Halden Zimmermann and LSS put a big emphasis on documenting how work gets done (steps that comprise the process) and giving people knowledge and methods they need to constantly improve that work. Most process improvement methods either eliminate variation or improve process flow and speed.
Everything varies, but the way something varies can help us understand what is causing that variation. The pattern of variation can expose the cause of a problem, especially if we know our customer’s true requirements and how our process variation affects them. The greater the variation, the greater the chance we are creating defects for the customer. The language of variation gave rise to the term “Six Sigma,” according to Halden Zimmermann. The Greek symbol “sigma” is used in statistics to stand for the amount of variation in a process (process yield), a set of data or anything measured. Understanding variation and the critical part it plays in satisfying customer needs is at the heart of our CI efforts.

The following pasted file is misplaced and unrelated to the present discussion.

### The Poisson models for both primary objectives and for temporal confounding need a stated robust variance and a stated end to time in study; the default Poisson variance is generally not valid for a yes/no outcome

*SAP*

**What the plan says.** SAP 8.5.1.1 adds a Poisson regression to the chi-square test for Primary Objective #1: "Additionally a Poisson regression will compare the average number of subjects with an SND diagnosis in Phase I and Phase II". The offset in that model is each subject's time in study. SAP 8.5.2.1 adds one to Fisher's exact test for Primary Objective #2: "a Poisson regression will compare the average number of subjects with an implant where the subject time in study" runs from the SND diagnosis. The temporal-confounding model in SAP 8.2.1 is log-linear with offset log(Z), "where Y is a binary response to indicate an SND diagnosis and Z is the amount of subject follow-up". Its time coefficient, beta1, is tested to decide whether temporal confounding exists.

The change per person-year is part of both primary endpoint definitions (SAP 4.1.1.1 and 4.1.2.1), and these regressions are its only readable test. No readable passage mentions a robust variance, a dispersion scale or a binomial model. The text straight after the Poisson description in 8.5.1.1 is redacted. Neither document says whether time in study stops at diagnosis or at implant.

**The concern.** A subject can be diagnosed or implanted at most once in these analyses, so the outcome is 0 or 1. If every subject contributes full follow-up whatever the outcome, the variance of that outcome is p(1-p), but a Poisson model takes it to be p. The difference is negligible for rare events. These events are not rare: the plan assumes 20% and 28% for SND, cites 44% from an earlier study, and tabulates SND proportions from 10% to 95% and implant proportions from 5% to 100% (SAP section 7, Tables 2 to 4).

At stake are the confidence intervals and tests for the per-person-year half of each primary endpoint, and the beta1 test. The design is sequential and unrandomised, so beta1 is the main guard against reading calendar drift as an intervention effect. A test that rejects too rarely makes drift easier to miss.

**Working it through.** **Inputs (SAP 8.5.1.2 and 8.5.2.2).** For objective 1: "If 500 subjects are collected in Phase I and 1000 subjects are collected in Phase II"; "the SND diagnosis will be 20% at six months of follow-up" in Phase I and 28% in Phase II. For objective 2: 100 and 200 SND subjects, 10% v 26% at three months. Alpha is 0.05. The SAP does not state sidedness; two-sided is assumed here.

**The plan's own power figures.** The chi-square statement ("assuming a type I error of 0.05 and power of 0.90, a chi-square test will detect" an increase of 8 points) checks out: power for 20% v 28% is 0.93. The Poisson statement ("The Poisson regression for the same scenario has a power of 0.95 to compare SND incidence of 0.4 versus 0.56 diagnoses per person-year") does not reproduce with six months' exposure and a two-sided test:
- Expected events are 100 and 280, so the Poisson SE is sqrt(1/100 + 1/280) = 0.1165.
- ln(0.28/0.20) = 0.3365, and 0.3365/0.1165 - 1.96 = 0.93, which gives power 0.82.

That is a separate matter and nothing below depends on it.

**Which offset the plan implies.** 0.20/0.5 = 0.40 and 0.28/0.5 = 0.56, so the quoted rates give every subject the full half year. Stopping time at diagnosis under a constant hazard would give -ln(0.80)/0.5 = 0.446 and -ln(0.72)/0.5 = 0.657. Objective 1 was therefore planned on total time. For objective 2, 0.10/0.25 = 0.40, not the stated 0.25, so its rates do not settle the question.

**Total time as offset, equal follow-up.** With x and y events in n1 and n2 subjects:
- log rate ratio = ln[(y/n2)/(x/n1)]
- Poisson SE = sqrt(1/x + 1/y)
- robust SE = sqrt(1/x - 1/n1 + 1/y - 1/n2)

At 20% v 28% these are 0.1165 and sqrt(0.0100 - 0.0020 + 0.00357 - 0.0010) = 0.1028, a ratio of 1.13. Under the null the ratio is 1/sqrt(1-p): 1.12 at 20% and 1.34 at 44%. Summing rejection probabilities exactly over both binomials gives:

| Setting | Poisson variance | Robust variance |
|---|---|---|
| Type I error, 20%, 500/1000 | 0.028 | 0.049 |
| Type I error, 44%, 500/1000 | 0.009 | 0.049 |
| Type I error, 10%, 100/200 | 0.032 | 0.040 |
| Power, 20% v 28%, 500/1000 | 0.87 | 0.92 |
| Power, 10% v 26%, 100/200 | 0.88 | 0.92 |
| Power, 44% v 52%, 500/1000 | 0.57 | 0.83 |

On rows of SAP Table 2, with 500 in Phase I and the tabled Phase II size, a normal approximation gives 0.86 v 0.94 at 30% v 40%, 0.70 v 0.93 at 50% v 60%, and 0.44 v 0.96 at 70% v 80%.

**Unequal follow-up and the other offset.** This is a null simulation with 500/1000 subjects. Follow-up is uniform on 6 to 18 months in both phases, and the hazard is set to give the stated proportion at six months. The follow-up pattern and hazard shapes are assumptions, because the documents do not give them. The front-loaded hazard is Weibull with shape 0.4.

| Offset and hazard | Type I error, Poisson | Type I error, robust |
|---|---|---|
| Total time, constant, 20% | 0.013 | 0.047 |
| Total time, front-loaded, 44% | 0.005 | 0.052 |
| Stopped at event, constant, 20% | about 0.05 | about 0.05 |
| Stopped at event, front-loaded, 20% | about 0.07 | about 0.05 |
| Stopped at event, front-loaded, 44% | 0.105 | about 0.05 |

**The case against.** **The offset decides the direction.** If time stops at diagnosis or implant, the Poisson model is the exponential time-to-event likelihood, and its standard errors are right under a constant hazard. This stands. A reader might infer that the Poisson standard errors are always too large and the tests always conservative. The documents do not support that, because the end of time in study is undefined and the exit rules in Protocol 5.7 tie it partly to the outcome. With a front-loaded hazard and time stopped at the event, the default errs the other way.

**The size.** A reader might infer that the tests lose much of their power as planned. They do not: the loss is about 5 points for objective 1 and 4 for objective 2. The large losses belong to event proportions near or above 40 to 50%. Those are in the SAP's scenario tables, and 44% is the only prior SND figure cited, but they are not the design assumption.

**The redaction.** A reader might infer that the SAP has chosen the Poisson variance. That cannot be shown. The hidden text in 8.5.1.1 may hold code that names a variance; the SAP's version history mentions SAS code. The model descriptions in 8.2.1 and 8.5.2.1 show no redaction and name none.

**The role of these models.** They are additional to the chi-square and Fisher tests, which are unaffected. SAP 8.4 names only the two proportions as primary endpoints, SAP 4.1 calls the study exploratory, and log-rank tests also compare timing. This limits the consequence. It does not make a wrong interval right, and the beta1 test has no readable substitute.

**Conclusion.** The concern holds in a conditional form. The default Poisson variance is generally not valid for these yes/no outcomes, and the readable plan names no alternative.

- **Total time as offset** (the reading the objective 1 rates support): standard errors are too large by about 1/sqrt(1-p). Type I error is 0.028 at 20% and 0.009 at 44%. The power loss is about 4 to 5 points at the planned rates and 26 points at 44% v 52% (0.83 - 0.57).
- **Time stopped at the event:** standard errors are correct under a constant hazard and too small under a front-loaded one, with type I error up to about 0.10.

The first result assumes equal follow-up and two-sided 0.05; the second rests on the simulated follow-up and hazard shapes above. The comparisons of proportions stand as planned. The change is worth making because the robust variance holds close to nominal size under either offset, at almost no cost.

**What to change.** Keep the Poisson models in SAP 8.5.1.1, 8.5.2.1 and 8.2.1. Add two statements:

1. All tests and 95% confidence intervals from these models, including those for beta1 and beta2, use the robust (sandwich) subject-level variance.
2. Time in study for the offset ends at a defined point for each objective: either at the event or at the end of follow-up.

Low sigma numbers mean low yield, and high sigma numbers mean high yield. Yield is the % non-defective parts the customer receives. If a process is rated as “6 Sigma” it has a yield of 99.99966%. This represents 3.4 defects per million opportunities or units produced. To best impact yield, we must focus on reducing both variation and the number of steps in the process. We use the term Sigma Level to define the effectiveness of our operation relative to true customer requirements.
Improving Process Flow
Variation is one of the most common sources of process problems, but how work moves through the system (process flow) also must be addressed. The more steps or complexity in a process, the greater the chance for a mistake and the more time it takes. Historically it has shown that 85% of problems are built into the way the process is designed; only 15% are the fault of an individual.